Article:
Or, to change the simile, just as genetic codes or computer programs may remain identical even while producing startling different products depending on input and situation, so also the basic grammars of cultures, languages, and religions.
They remain while the products change While the grammar of Christianity may remain the same, if the cultural context changes, then the way in which someone encounters and experiences Christianity changes. For Lindbeck, this can account for how doctrines can be unconditional, conditional, and accidental.
The intelligibility of a cultural-linguistic framework, throughout ND, is likened unto learning a language The emphasis here is on praxis. Do you know the language from using it? And when you use the language, do you obey its grammatical rules? If yes, then the language may prove to be both intelligible and credible.
Although, to this author, the cultural-linguistic framework fails to provide a suitable understanding of the nature of doctrine, ND contains many honorable points that should be praised before proceeding to its weaknesses.
If the actions and assertion do not correspond, then the statement is false. Still, his conclusions raise serious questions related to the nature of truth in addition to the nature of doctrine. What is true? Who is in charge? And is there any hope? Understanding doctrine from a cultural-linguistic framework appeals to postmodern notions of relativism and undercuts the notion that propositions have ontological reference. Vanhoozer provides a satisfying emphasis on right practice of doctrine without undermining the possibility for doctrines to have first-order ontological reference.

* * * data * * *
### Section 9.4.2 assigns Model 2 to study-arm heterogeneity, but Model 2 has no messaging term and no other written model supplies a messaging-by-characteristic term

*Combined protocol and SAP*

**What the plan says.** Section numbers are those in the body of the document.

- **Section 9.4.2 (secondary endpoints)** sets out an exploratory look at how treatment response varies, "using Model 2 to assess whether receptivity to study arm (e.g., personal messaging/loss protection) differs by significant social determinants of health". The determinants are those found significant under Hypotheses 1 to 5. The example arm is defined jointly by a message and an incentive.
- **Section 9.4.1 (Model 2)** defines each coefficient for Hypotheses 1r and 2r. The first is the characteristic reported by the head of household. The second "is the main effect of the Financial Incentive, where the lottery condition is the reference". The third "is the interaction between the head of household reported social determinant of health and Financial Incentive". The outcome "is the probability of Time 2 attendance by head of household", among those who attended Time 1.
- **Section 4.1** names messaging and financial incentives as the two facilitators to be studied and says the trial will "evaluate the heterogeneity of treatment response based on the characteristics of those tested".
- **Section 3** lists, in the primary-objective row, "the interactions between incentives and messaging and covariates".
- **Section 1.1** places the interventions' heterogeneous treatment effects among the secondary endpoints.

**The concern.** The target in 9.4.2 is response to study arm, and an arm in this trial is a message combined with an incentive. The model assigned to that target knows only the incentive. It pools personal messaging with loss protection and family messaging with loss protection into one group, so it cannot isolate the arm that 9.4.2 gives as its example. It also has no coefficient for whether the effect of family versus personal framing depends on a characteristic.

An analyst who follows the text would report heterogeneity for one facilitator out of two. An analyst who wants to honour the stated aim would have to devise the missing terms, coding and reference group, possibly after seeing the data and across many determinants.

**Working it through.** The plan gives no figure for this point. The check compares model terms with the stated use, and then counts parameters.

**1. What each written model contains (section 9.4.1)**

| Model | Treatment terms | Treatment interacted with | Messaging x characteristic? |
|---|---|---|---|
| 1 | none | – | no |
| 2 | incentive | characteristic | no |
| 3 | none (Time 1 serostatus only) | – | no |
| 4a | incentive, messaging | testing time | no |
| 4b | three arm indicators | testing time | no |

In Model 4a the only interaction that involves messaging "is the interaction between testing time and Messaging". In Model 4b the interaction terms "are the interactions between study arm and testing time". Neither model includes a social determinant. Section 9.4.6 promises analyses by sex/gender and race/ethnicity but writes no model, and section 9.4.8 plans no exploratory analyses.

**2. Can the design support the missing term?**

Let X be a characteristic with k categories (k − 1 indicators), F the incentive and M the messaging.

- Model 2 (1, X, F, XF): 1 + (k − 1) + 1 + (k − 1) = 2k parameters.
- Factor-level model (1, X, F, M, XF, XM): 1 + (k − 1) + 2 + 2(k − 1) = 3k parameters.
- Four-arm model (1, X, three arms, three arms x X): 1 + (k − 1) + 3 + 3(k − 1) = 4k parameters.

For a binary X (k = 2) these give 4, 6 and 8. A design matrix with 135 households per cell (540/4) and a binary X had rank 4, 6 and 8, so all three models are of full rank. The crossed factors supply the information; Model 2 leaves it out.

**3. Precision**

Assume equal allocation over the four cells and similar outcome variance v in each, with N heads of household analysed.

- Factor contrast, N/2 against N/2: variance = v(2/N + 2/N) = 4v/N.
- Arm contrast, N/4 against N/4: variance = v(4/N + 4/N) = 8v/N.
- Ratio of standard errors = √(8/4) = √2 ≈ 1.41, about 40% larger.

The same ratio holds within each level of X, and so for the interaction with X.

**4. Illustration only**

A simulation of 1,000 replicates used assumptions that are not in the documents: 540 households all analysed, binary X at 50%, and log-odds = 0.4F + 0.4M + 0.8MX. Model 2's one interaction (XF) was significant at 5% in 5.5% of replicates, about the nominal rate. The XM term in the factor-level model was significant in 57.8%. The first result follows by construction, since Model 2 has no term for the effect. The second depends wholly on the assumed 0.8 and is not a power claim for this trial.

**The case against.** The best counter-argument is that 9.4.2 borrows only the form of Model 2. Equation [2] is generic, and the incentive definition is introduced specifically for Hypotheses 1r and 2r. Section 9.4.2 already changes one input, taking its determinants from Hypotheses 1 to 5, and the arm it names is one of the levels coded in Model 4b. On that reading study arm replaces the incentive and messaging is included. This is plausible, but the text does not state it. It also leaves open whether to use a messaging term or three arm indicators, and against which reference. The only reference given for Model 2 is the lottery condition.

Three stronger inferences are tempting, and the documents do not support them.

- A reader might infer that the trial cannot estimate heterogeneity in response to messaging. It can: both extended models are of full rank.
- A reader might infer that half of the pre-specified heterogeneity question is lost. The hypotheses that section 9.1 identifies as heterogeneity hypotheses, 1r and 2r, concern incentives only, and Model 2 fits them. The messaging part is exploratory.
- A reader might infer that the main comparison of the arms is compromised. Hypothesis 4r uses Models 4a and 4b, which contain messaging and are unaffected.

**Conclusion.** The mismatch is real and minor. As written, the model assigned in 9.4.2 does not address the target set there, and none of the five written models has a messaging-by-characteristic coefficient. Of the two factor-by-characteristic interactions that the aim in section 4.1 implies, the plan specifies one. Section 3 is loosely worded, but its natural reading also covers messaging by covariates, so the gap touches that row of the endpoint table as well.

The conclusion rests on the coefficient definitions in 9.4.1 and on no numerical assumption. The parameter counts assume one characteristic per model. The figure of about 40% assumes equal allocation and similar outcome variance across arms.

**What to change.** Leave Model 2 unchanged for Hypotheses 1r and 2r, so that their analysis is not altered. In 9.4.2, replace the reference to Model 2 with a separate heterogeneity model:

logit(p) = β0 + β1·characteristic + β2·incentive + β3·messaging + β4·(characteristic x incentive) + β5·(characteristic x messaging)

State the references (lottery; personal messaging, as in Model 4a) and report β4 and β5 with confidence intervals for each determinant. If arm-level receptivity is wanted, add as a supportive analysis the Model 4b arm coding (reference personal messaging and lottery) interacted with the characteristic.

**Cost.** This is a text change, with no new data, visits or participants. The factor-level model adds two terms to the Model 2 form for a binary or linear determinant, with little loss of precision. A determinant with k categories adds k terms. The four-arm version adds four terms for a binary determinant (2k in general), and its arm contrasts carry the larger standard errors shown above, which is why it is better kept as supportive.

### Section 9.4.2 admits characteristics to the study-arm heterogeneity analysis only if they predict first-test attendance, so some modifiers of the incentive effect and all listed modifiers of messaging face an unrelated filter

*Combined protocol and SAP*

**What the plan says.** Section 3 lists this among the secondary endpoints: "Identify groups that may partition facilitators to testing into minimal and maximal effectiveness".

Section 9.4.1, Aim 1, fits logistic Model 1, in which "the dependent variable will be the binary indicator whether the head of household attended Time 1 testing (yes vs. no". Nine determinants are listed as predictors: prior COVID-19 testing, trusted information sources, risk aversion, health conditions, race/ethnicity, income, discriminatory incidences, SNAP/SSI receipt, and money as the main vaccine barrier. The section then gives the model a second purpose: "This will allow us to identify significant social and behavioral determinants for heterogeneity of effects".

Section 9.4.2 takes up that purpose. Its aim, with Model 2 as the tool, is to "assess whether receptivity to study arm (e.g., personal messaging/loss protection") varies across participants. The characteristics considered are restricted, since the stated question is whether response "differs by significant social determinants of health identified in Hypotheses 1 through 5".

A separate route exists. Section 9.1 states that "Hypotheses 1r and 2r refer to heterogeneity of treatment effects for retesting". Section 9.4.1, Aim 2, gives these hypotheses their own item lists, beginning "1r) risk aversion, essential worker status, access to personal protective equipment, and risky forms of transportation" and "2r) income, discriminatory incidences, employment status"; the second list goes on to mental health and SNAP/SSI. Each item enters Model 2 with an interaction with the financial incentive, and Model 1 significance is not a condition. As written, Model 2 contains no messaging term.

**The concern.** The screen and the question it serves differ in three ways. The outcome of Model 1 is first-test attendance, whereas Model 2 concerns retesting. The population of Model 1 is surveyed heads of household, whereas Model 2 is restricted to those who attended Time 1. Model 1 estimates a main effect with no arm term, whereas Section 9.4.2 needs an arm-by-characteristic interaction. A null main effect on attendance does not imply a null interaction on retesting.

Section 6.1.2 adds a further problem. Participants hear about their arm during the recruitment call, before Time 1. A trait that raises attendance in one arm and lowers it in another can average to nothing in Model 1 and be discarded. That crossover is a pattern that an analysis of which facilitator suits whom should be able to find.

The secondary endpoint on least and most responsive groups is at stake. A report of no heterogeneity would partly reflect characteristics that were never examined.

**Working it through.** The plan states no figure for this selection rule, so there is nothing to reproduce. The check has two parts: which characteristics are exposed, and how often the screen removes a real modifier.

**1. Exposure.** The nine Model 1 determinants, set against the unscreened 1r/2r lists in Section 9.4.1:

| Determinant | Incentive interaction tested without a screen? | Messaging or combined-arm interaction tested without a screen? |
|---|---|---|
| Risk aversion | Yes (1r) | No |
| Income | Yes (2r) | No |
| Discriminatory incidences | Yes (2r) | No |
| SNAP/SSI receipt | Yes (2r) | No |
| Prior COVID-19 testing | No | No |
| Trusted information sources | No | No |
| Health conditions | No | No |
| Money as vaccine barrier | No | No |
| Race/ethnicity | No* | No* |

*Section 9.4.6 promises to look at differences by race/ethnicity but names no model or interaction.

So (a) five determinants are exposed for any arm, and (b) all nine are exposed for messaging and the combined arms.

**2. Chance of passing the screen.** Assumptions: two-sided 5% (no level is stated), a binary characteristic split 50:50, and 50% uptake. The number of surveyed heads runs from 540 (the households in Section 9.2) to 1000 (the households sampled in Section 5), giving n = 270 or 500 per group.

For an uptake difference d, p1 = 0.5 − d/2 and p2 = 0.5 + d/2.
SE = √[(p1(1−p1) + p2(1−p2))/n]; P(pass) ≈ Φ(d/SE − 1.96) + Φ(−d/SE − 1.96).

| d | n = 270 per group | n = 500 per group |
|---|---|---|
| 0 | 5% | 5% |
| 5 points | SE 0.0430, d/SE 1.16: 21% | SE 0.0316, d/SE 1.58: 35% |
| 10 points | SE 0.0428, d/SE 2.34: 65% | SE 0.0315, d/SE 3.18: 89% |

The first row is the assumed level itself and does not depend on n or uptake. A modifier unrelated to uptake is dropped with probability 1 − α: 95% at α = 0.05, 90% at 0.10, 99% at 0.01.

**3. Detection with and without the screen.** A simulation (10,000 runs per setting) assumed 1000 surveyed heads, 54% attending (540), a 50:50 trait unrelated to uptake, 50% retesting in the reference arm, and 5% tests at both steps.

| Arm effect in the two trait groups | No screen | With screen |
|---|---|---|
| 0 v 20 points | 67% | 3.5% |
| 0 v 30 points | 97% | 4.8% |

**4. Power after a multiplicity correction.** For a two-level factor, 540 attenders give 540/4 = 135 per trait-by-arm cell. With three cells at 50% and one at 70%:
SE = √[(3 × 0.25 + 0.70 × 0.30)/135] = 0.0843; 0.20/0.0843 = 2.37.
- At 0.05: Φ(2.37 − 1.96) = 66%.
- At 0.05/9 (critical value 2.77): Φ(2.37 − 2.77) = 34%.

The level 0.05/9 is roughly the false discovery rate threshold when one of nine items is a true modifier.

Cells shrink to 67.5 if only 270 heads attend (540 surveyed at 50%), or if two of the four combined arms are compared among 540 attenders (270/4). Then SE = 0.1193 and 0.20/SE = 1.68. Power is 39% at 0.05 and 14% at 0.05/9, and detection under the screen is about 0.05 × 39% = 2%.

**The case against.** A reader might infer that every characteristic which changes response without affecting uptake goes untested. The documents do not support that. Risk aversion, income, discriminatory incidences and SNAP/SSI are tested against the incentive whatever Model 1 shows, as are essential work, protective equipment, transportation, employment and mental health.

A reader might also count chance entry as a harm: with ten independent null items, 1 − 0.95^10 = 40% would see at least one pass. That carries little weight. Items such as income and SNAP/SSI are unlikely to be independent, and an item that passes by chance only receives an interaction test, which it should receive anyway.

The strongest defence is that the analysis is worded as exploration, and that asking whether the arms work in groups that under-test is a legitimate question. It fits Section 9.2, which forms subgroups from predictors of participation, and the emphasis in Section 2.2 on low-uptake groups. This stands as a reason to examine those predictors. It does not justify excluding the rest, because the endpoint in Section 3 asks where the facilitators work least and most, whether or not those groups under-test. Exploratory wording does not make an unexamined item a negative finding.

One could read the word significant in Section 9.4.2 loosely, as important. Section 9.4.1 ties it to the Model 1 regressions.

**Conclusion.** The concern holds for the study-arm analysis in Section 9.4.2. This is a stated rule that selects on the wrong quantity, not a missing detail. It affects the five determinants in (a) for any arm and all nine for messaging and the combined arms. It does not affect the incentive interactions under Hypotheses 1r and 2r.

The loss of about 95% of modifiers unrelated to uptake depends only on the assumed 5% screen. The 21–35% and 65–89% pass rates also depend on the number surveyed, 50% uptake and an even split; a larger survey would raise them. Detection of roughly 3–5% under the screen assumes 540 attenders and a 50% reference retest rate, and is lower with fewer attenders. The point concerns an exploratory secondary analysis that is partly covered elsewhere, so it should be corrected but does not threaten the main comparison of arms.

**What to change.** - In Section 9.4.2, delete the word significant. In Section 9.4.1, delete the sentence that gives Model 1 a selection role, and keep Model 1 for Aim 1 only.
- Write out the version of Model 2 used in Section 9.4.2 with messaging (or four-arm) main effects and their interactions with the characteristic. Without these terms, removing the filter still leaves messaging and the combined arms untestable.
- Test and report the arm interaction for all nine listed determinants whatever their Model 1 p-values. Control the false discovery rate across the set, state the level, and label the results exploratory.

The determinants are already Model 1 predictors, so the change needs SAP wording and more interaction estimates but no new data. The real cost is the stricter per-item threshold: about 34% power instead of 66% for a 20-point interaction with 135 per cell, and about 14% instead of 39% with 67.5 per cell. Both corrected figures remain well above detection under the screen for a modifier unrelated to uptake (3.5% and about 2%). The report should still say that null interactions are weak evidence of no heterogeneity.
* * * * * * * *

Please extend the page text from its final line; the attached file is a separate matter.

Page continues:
The abysmal performance of a doctrine does not project an ontological reality falsifying the doctrine. He is a liberal with conservative language. This makes him a postliberal by his own designation.
First, the Bible is the basis of doctrinal authority. Lindbeck, aiming to increase ecumenical dialogue , places the community in charge of what is to be considered doctrinally authoritative. The cultural-linguistic model limits doctrines authority to pronounce truth across cultural and linguistic boundaries. The grammatical rules of one language do not have authority outside of their own cultural-linguistic boundaries.